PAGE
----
The Department of Health’s scheme to improve access to psychological therapies (IAPT) for patients with depression and anxiety disorders has had no effect on antidepressant prescribing, according to the findings of a new study.
The study into the DH’s IAPT scheme and rates of antidepressant prescribing between 2008 and 2011 in England showed that prescribing levels rose by 10% despite the introduction of IAPT.
Researchers from Imperial College, London found that IAPT, which in the NHS is largely based on offering patients access to cognitive behavioural therapy, concluded that ‘the implementation of IAPT had no significant impact on these increasing rates [of antidepressant prescribing].’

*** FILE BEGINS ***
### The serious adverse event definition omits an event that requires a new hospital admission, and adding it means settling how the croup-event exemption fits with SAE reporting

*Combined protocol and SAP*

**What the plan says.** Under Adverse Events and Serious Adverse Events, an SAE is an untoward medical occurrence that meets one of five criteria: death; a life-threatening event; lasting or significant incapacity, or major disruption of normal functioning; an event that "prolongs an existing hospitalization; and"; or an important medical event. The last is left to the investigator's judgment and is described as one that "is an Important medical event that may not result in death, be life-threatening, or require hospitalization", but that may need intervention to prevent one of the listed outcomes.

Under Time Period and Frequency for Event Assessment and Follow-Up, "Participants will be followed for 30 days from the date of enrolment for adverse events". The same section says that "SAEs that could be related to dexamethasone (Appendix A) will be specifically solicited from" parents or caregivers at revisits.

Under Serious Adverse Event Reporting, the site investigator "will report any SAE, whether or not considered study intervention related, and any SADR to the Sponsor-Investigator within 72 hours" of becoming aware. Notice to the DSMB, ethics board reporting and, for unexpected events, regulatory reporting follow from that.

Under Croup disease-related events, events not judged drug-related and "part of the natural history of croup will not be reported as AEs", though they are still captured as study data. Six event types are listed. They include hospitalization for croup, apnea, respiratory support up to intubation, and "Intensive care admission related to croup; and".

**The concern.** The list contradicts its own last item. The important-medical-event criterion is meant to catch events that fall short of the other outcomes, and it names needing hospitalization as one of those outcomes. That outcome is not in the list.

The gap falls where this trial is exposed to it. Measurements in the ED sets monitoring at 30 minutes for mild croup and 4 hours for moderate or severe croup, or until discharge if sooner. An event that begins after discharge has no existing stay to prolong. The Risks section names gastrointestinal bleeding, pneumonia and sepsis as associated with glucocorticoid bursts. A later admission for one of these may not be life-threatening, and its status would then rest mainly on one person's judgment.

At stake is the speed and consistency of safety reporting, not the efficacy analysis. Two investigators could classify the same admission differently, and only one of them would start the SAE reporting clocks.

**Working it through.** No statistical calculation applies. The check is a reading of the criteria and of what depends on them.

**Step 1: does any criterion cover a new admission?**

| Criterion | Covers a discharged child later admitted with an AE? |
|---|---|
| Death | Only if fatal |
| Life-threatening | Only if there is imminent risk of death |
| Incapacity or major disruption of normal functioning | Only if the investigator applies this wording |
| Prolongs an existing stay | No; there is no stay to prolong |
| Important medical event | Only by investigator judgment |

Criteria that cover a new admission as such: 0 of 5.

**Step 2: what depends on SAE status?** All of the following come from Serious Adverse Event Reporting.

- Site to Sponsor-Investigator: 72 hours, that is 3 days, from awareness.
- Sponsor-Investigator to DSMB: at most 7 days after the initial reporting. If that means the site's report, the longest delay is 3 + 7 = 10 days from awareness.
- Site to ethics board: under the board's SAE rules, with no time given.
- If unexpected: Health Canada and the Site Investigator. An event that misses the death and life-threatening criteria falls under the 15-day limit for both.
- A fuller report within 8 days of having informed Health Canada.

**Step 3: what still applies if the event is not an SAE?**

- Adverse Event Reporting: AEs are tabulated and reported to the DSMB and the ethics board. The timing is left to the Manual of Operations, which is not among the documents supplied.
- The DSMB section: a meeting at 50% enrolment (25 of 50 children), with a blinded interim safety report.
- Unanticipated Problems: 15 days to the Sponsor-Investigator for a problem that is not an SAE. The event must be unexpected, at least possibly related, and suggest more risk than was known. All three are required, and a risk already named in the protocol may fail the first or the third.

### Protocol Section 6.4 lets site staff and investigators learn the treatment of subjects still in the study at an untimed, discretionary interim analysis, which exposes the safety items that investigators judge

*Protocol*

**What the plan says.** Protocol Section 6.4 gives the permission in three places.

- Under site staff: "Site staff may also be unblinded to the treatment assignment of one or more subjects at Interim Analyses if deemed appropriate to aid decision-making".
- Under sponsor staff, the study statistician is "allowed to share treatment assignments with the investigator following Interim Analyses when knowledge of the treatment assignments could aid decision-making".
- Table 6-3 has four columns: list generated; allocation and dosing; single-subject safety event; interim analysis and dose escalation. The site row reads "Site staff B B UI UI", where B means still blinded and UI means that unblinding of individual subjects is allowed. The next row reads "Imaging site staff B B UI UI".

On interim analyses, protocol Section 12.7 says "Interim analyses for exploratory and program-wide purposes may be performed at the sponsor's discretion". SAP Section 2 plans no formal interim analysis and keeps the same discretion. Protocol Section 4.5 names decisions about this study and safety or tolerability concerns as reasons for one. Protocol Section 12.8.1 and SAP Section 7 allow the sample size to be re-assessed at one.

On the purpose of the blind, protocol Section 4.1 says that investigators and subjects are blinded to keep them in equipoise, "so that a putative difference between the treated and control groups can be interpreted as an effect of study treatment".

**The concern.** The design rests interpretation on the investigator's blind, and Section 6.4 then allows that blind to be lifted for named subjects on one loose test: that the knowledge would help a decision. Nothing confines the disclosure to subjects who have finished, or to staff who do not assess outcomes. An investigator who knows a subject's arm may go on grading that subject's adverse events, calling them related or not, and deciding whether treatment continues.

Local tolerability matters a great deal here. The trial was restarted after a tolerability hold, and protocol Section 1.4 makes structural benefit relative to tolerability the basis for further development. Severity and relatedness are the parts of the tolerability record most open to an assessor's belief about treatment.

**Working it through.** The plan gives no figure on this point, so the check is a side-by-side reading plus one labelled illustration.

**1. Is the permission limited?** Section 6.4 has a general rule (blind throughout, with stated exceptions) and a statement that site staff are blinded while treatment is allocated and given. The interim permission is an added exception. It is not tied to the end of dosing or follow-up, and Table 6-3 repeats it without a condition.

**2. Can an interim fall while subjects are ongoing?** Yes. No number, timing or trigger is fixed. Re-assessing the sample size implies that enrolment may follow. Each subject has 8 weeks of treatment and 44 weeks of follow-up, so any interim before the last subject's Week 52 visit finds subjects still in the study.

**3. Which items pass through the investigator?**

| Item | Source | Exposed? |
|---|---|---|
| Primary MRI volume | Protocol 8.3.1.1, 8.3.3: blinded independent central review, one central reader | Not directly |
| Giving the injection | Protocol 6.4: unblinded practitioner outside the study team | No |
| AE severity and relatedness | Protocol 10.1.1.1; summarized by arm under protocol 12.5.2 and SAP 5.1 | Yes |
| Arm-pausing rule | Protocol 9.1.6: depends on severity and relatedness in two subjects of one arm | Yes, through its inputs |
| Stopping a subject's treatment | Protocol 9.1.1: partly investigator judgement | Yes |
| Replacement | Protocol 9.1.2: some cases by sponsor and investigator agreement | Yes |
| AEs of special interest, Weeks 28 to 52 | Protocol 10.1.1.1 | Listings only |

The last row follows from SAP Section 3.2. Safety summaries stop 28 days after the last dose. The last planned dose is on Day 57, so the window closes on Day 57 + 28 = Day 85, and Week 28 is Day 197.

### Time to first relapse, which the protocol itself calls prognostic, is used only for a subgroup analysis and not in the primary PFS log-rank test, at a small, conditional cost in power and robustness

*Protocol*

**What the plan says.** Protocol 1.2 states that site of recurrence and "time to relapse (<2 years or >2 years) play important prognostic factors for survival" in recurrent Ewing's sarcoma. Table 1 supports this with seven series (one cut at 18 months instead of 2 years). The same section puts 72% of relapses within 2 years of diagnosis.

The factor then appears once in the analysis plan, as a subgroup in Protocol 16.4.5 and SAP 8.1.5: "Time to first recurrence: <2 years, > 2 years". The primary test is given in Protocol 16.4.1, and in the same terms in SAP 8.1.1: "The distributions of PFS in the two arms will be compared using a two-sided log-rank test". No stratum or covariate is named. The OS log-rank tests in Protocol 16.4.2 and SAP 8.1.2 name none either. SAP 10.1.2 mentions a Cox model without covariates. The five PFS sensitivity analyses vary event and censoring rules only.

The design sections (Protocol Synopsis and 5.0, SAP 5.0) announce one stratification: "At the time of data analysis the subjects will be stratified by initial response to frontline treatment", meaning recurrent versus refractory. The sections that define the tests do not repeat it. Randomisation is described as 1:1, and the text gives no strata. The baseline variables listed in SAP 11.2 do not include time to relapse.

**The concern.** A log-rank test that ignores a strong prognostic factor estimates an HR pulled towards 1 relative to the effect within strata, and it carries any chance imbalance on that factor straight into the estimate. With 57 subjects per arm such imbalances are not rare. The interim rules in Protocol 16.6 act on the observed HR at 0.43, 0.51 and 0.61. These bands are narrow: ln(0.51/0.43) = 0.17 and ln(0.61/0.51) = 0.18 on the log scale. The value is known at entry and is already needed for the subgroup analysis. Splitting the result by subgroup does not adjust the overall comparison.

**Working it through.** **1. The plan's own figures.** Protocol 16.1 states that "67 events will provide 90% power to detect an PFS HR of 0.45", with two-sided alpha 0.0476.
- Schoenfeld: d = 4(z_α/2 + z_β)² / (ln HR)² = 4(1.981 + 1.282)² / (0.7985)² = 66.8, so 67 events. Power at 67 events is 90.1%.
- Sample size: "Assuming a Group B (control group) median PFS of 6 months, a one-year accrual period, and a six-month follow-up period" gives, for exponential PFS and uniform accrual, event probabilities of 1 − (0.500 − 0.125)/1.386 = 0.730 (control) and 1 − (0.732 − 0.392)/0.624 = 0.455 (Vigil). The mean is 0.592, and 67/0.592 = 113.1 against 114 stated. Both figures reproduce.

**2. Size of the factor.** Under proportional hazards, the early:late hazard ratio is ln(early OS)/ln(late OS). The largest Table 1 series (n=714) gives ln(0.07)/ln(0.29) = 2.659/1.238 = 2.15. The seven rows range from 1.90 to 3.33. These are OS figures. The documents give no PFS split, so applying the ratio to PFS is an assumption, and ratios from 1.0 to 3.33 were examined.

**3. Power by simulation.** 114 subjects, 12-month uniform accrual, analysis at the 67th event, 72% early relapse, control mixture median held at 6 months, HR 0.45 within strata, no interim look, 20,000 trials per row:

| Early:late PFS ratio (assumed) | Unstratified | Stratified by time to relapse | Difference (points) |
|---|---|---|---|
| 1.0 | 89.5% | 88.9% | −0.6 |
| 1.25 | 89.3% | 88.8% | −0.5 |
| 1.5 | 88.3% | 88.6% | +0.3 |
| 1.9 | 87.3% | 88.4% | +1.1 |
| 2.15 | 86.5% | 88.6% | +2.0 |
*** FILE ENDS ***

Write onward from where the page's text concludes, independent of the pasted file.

However, the study in this month’s edition of the British Journal of General Practice cautioned that the interpretation of antidepressant prescribing rates is ‘complex’.
‘Several recent factors may impact on diagnosis and management of depression. For example, QOF incentives following a diagnosis of depression may either increase rates or alternatively discourage GPs from applying a ‘label’ because of the workload involved.
‘In addition, waiting times for IAPT may necessitate intermediate action by GPs, such as prescribing antidepressants. As these results suggest that IAPT has not curbed the rise in antidepressant prescribing, it is important to re-explore factors that influence this prescribing,’ they said.